'I want to be a dream maker'

With his mop of ‘mushroom hair’ and uncanny eye for goal, Kyogo Furuhashi is leading the charge for a gifted band of Japanese recruits looking to leave their mark at Celtic and beyond

WORDS Alex O’Henley & Chris Burke | PORTRAITS Jan Kruger

Interview
Hampden Park, 19 December 2021: the day Kyogo Furuhashi cemented his place in the hearts and minds of the Celtic support. The Japan striker had been an injury doubt leading up to the Scottish League Cup final against Hibernian but surprisingly made Ange Postecoglou’s starting XI. Kyogo had already endeared himself to the Hoops support with some stellar early-season feats, including a hat-trick on his home debut against Dundee – but goals that win trophies are the real currency the Celtic faithful trade in. And so it proved that afternoon as Kyogo served up a majestic cup-winning double, the second a delicious lob over the advancing Matt Macey to seal his first trophy as a Celtic player. 

Welcome to instant hero status. Not even the dank skies above the south side of Glasgow could dim the forward’s beaming smile out on the Hampden turf. For those jumping off their seats, meanwhile, memories were stirred of another goal-hungry club servant, a Celtic legend with his own knack for the spectacular. Kyogo’s touch, speed, movement and finishing bear the hallmarks of a genuine talent, and for many supporters he is the best striker they have seen since Henrik Larsson, the ‘Super Swede’ who racked up 242 goals in seven seasons between 1997 and 2004. 

“That is so flattering,” says Kyogo when the comparison is put to him. This may be just his second season at Celtic Park, but the 27-year-old has been catching up on club history. “Of course, I am happy to be compared to Henrik Larsson. However, he and I are different players. I’m going to keep playing my own style of football and scoring more goals so that many people will know my name.”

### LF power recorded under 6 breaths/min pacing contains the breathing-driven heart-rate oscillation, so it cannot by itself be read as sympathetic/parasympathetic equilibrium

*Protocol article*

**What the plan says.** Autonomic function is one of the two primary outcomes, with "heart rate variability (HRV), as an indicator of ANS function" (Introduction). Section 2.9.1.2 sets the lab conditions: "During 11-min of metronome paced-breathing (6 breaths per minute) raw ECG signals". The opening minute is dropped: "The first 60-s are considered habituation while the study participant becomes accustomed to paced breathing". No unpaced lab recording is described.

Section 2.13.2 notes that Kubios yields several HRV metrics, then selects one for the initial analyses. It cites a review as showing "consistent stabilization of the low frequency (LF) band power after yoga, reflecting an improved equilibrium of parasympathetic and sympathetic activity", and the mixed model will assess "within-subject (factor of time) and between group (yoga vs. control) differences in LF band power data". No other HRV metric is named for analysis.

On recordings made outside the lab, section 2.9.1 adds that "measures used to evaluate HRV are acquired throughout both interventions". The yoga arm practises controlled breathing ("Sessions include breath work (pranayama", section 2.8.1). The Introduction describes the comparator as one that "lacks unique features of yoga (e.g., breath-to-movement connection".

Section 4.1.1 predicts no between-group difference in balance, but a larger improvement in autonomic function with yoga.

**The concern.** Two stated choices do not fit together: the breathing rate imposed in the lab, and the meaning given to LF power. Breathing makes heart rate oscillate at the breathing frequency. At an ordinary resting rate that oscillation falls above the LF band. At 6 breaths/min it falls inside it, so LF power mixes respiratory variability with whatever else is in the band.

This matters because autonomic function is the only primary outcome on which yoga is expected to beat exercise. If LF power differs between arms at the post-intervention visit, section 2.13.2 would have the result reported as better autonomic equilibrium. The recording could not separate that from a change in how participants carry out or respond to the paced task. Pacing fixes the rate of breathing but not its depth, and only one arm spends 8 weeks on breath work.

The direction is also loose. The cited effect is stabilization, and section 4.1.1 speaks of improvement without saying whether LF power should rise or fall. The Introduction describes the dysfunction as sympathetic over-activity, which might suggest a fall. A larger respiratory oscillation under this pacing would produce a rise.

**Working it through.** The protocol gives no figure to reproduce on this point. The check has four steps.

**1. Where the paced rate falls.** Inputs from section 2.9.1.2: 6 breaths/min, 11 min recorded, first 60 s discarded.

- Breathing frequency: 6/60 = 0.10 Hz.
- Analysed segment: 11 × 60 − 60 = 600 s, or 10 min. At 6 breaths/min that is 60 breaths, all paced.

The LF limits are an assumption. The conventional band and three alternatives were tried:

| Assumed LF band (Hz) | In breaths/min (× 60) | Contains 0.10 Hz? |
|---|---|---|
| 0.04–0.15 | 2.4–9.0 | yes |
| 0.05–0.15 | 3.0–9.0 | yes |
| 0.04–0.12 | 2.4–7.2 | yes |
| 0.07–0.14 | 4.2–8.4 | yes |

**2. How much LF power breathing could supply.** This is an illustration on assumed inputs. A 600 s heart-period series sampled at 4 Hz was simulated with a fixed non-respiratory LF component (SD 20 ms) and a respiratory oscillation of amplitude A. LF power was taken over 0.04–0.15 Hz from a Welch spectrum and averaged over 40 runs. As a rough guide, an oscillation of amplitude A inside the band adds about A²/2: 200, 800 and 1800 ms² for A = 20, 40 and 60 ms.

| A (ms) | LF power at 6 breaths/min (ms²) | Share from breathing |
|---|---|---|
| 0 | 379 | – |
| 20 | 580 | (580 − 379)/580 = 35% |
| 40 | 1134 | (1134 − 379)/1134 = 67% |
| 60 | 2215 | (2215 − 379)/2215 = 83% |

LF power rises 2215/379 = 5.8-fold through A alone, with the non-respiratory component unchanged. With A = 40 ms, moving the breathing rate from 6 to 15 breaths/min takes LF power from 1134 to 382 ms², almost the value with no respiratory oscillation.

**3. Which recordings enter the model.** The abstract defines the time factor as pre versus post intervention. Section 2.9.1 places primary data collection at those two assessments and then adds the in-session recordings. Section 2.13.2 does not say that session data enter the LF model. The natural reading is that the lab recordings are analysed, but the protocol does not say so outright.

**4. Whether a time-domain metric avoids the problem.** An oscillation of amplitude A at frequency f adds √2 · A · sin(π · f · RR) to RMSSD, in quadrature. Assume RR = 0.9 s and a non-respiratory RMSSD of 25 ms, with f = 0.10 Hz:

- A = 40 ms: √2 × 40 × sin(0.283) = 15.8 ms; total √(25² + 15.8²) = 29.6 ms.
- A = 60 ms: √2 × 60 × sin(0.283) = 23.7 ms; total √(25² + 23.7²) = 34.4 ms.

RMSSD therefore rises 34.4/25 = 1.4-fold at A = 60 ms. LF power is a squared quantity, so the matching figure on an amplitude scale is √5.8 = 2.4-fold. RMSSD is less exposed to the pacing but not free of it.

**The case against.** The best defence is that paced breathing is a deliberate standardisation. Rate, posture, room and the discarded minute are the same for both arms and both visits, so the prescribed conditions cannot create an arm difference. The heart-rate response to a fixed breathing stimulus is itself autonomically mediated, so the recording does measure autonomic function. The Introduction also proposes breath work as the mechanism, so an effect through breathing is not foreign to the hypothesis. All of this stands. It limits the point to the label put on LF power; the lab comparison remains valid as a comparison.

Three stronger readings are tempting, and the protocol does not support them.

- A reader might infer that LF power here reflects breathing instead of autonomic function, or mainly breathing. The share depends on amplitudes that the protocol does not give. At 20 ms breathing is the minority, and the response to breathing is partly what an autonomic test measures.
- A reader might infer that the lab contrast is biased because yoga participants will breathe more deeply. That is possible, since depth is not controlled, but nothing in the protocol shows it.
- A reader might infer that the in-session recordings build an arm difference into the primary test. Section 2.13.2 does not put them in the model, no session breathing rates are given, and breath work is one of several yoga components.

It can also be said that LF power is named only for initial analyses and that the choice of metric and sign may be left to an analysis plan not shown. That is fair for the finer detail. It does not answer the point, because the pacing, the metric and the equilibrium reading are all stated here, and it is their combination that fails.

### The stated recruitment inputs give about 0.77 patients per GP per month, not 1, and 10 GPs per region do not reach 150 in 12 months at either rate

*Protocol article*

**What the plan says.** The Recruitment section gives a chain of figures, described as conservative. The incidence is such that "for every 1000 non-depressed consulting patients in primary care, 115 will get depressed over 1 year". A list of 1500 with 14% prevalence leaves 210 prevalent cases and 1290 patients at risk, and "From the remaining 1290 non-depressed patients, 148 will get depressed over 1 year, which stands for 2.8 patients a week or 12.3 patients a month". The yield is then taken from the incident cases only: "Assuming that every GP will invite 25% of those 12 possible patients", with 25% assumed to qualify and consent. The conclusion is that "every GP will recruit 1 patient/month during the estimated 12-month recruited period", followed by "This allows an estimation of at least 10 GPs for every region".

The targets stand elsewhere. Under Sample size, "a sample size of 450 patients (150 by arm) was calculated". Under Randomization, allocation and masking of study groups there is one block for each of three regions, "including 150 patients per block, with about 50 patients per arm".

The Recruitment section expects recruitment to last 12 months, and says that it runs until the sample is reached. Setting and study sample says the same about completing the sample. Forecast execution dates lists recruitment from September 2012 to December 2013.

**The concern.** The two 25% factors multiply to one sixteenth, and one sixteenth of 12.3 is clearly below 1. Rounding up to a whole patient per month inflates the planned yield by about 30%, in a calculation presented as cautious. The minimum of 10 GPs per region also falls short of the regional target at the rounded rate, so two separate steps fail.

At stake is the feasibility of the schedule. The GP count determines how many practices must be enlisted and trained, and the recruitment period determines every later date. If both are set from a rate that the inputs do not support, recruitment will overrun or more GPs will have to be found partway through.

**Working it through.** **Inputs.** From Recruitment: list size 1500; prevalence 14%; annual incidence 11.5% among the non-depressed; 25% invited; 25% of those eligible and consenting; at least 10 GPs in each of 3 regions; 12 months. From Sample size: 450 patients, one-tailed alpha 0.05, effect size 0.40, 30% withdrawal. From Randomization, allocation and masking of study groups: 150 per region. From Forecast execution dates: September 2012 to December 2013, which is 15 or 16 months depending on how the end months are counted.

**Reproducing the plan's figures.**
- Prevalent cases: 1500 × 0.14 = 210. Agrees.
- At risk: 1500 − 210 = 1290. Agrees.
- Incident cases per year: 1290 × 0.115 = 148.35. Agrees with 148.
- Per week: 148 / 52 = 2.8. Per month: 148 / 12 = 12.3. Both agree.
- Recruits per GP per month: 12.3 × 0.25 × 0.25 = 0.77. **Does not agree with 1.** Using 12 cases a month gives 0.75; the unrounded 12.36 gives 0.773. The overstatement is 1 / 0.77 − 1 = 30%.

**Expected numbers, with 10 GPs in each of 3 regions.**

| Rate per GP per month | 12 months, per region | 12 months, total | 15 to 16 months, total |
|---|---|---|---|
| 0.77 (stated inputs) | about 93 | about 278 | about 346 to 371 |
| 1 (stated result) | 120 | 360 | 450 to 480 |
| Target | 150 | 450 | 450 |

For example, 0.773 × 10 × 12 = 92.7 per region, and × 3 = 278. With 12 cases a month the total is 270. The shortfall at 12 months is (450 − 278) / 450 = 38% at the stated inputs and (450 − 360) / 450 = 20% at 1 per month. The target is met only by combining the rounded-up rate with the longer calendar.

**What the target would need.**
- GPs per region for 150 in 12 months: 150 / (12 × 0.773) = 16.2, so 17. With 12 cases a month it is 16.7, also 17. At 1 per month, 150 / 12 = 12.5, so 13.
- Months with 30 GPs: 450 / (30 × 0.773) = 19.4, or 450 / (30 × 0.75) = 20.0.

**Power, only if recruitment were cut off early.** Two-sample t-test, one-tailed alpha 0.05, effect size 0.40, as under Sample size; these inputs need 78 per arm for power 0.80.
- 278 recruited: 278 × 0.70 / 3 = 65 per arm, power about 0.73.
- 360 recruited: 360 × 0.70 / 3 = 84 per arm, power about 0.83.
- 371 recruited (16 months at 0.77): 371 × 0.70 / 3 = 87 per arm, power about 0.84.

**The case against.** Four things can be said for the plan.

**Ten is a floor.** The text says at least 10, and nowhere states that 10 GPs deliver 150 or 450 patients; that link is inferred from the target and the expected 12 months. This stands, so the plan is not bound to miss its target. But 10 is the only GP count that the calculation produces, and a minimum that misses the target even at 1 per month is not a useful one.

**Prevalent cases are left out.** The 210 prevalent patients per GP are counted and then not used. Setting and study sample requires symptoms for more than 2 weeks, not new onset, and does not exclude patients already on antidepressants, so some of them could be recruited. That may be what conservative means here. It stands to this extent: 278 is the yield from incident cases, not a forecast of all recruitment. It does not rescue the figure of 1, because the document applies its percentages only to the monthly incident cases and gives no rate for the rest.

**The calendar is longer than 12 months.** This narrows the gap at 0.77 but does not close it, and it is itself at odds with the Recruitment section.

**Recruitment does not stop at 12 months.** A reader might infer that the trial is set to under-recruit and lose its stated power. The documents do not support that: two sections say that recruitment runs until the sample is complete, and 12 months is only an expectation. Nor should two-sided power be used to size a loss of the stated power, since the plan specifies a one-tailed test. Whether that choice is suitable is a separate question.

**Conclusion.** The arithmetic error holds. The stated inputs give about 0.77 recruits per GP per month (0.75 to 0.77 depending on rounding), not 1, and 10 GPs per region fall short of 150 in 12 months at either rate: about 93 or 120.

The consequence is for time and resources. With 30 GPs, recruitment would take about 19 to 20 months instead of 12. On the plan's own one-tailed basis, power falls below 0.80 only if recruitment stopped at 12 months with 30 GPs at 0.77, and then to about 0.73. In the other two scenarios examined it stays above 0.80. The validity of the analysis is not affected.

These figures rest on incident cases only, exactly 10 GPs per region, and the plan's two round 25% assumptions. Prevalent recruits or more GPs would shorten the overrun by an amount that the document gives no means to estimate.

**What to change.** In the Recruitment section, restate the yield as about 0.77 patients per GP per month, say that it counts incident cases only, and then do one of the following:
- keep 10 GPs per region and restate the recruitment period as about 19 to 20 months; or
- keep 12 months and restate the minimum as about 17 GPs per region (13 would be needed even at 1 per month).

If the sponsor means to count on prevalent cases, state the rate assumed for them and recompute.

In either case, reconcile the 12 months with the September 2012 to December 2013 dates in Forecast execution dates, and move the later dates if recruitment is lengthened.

Millions already do. Snapped up from Vissel Kobe in summer 2021, Kyogo was advised that Celtic would be a good fit by one of football’s all-time greats: his former Vissel team-mate Andrés Iniesta. “Playing with him on a daily basis, my desire to play overseas became stronger,” says Kyogo, his face wreathed in smiles at the mere mention of the Spanish icon, whose respect for Celtic matchnights was born during his Barcelona heyday. “Celtic Park is a great stadium, the supporters are all so enthusiastic and it’s one of the top stadiums in the world. I was told I would enjoy playing here.”

Kyogo’s profile is also boosted by his voracious work ethic, even to the point where he has been seen picking up litter from the side of the pitch at the end of matches. And then there’s his infectious appetite for the game and sense of fun, which is best encapsulated by his regular goal celebration: hands joined together to form a triangle above his head. As Kyogo explains it, the gesture was dreamt up to represent a fungus, all because a friend once made a joke about his sprawling mop top. “My hair is a mushroom” he says, smiling. 

If the Celtic marksman does not take himself too seriously, opposition defenders clearly do. Despite missing four months of action through injury around the turn of the year, Kyogo still managed to find the back of the net 20 times in all competitions last season, helping the Hoops reclaim the Scottish title after that League Cup triumph against Hibs. He announced himself to Europe last season too, not least thanks to his slick control and finish against Ferencváros in the Europa League, a goal voted as the best of the competition’s group stage.

Hence the whispers of Larsson’s name. But just as tempting are comparisons to another club icon: Shunsuke Nakamura, Celtic’s original star from the East. With the Glasgow giants having taken part in the Champions League again this season after a four-year absence, fans have cast their minds back to Nakamura’s sumptuous free-kick against Sir Alex Ferguson’s star-studded Manchester United at Celtic Park in November 2006, a swerving, left-footed masterpiece that sent the hosts through to the knockout stage for the first time.

Kyogo was just 11 at the time but – as with Larsson – this is club lore he has already swotted up on. “I’ve seen this on YouTube as an adult and just watching it makes me feel excited,” he says when Champions Journal fires up the video. “The direction and speed are absolutely perfect. I’ll never get bored of watching it. The fans have their hands on their heads. ‘What?’ There’s just no way of stopping that strike, [and to produce it] in this amazing atmosphere, against this fantastic opponent – it’s simply perfect.”